Crash Course in C++ for Cocos2d-x Developers (Part 2)

Prerequisites

This article assumes that you already know the basics of C++ described in Crash Course in C++ for Cocos2d-x Developers (Part 1) .
You should already know the following:

  • creating C++ classes, constructors, destructors
  • class access control
  • automatic and static memory
  • virtual methods
  • variables, pointers, references, and the auto keyword
  • namespaces
  • dynamic memory allocation with new and delete
  • logic control statements such as if statements, for loops, and switch statements
  • operator overloading

If you are not familiar with the above, then click here.

This article covers the following topics.

  • Cocos2d-x Core Classes and Memory Management
  • C++ Classes with Cocos2d-x
  • Virtual Methods and Abstract Base Classes
  • The Delegation Design Pattern
  • Lambda Functions
  • Considerations When Subclassing Cocos2d-x Classes
  • C++ Typed Enumerations
  • Cross Platform Class Design

Intro

The C++ programming language has been around for a long time. It is powerful, portable, flexible and performant. When it comes to making video games, C++ can be a great choice to enable productivity and expression of ideas. But the power of C++ does come at a price and that price must be understood.

C++ can be unforgiving if you don’t understand the basics. If you are the kind of person that just slaps out code without trying to understand the code — and if it works, then move on — then you will likely have problems. But with a little upfront diligence it is not that much work to become a proficient C++ programmer.

Leveraging quality libraries to do common tasks in C++ makes simple things quite easy to accomplish. Complex things are probably always possible due to the extensibility and low-level nature of C++.

With that all said, lets dive in to this cheatsheet of must know C++ coding practices for making games with C++ and Cocos2d-x.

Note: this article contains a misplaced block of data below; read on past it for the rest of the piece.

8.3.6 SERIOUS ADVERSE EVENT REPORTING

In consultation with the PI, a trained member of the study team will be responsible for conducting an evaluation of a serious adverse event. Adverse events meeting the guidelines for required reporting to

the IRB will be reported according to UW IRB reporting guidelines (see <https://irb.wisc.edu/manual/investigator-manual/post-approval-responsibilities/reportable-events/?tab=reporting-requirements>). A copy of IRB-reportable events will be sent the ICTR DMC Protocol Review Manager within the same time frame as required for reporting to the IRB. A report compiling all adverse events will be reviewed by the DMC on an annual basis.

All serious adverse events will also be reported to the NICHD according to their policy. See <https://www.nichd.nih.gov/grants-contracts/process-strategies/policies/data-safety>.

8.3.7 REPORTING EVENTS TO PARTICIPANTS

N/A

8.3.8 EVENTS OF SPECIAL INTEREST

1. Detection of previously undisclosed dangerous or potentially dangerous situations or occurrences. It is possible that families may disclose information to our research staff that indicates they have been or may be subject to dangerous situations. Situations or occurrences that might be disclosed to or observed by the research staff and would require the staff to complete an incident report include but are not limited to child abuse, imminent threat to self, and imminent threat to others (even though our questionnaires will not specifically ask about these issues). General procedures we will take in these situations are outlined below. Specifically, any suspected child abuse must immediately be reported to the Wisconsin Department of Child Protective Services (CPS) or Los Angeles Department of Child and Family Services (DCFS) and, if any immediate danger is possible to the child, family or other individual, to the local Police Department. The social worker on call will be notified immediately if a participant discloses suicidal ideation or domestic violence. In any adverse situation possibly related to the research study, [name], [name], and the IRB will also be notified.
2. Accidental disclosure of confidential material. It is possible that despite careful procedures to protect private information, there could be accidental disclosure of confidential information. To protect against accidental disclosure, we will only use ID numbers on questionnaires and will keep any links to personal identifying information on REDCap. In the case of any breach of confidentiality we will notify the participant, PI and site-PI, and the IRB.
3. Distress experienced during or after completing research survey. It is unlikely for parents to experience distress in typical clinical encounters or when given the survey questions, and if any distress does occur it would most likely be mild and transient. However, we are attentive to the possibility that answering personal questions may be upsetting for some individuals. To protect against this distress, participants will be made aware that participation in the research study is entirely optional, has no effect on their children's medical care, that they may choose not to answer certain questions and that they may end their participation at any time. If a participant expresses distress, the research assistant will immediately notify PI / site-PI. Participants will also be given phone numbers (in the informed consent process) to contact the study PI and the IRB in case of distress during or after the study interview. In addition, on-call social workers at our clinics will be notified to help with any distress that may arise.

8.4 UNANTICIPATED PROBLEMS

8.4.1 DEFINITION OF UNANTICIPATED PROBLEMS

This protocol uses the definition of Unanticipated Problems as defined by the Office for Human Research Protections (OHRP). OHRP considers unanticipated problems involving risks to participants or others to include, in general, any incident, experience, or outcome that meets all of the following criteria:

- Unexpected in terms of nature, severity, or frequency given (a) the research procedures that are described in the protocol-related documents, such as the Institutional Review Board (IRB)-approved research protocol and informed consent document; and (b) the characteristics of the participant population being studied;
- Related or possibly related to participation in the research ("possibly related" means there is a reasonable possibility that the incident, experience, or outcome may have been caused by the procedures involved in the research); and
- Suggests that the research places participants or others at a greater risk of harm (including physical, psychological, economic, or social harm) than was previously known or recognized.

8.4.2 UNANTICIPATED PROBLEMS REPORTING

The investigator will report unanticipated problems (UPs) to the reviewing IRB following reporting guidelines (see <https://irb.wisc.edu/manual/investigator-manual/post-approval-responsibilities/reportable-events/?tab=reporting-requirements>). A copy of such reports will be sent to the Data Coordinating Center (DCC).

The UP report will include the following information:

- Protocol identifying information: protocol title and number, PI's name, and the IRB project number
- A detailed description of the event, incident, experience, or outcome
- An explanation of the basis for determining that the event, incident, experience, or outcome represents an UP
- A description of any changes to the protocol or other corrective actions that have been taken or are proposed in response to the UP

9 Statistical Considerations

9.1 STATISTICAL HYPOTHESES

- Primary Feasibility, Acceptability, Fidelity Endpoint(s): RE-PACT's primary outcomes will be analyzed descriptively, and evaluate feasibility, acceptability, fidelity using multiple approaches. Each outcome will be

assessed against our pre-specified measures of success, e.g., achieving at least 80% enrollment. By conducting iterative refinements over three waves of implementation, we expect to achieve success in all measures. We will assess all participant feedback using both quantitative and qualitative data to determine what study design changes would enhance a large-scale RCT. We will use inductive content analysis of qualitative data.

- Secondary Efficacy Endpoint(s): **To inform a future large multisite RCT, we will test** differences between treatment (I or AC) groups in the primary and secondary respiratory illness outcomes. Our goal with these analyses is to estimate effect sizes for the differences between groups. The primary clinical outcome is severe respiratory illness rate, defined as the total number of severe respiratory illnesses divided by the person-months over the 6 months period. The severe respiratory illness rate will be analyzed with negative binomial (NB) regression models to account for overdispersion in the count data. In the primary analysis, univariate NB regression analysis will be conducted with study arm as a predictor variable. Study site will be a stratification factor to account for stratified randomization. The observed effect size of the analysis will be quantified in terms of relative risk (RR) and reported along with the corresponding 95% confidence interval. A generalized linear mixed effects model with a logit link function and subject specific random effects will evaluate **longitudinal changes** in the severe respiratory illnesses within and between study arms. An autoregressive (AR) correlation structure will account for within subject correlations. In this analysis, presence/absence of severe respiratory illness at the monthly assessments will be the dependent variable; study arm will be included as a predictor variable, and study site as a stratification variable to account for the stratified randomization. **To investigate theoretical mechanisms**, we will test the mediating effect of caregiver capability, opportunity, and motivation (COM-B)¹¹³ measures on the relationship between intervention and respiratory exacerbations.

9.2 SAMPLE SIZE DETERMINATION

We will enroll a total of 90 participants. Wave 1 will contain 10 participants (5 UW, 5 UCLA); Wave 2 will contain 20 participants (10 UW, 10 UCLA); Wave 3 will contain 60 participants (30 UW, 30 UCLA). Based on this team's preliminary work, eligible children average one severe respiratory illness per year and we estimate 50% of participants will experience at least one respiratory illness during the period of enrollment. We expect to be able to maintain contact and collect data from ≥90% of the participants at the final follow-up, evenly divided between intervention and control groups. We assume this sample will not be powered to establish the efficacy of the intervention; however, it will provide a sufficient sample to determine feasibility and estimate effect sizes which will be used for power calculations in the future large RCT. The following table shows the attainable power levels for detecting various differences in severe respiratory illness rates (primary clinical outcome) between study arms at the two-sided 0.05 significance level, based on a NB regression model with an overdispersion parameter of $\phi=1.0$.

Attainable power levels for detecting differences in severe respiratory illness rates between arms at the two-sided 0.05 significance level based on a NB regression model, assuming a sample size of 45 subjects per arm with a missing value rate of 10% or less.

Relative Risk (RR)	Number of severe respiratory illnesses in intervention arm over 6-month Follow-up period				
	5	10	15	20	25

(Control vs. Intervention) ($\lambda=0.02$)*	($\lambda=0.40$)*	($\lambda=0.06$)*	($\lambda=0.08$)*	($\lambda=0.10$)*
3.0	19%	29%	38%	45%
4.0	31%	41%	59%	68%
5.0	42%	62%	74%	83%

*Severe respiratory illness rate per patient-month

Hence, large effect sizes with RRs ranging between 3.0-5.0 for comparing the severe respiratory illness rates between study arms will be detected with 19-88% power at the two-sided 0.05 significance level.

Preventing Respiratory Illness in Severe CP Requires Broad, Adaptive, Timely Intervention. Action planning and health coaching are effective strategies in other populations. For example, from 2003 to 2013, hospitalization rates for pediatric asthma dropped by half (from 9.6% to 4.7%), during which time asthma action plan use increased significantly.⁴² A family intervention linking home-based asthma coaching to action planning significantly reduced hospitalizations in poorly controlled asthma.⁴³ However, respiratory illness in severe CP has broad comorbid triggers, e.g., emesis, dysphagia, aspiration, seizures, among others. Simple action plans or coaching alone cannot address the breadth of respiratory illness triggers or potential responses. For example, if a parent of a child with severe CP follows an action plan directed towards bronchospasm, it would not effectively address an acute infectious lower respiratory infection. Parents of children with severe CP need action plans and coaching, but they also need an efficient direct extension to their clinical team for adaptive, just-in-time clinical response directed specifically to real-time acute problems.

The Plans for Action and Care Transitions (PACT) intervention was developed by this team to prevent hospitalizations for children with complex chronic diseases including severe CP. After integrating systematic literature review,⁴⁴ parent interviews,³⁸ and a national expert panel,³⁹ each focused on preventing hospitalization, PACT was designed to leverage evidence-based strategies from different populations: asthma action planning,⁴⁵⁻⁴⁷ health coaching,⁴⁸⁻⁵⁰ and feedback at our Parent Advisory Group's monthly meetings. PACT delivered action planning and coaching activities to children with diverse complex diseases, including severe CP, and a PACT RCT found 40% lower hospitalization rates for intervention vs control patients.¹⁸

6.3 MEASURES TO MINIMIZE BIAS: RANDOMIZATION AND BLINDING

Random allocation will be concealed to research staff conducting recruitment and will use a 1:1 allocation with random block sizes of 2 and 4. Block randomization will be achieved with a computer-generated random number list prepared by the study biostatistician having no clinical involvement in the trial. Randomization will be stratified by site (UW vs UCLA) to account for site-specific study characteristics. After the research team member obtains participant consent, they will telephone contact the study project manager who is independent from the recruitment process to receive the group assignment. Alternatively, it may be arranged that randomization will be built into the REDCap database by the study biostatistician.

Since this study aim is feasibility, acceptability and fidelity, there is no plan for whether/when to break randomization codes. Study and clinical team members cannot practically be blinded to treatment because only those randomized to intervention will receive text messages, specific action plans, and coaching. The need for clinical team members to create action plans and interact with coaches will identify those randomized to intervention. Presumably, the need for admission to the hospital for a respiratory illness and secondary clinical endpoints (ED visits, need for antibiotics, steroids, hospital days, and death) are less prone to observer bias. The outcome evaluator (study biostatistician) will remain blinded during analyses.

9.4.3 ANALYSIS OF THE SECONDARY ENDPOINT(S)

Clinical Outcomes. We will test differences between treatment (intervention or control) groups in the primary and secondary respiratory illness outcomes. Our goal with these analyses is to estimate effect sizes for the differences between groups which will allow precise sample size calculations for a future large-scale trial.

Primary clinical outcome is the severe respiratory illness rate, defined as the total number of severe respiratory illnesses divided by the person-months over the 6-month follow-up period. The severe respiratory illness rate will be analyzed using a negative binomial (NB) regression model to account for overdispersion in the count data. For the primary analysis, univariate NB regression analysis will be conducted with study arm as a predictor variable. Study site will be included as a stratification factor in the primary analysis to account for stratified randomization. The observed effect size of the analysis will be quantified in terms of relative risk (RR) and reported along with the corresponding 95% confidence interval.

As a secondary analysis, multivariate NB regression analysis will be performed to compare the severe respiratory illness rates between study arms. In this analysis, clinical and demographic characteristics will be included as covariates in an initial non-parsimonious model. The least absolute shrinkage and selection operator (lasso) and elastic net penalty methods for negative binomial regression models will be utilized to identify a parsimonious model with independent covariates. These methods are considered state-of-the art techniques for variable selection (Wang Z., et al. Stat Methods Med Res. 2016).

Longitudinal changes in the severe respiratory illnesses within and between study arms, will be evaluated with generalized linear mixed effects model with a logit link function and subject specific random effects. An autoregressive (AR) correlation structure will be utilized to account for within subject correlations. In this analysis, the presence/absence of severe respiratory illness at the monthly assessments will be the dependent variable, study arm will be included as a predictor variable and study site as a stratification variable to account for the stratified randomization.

Director, Scene, Node, and Sprite Cocos2d-x Classes

Before getting into the C++ aspects of using Cocos2d-x, it is important to be aware of the classes Director, Scene, Node and Sprite.

Director
The Director is a singleton instance that is used to direct which scene is active, among other things.

Scene
The Scene is a container where we add Nodes, Sprites, Layers, and other Node subclasses. The scene is the highest level object in what is called the scene graph.

Node and Sprite
The Node and Sprite classes are containers that contain things like game logic, sprite texture to draw, and many other Cocos2d-x class types such as actions, physics objects, particle effects, custom OpenGL drawing, etc.

Cocos2d-x Memory Management
During runtime of our Cocos2d-x game,  we create a scene, and then add children to that scene. The children are all instances of classes derived from cocos2d::Node (most Cocos2d-x objects are subclasses of Node).

We then tell the Director to run the scene. When we tell the director to replace the scene with a different scene, or to end the scene, all children objects are recursively destroyed.

Cocos2d-x Node subclasses (including Sprite and Layer) use a factory method called create or createWith that returns an instance of the class. That factory method encapsulates the use of the keyword new to dynamically allocate an instance of the class.

When the scene is destroyed, all nodes are recursively also destroyed and delete is called on all instances of node.

A more detailed explanation of Cocos2d-x memory management was provided in part one of this article under theCocos2d-x Memory Management.

Basic Overview of Creating Classes in C++ with Cocos2d-x

The basic class in C++ is declared in a MyClassName.h header file like shown below. The Node class is a foundational class in Cocos2d-x. Most classes that you create will be subclasses of Node, Sprite or Layer.

Sprite and Layer are both subclasses of Node. For each of these classes, you can use the CREATE_FUNC macro to create a method to initialize the inherited features of the superclass. You then implement the init method in your .cpp implementation file to add your custom initialization. The superclass will call the init method for you.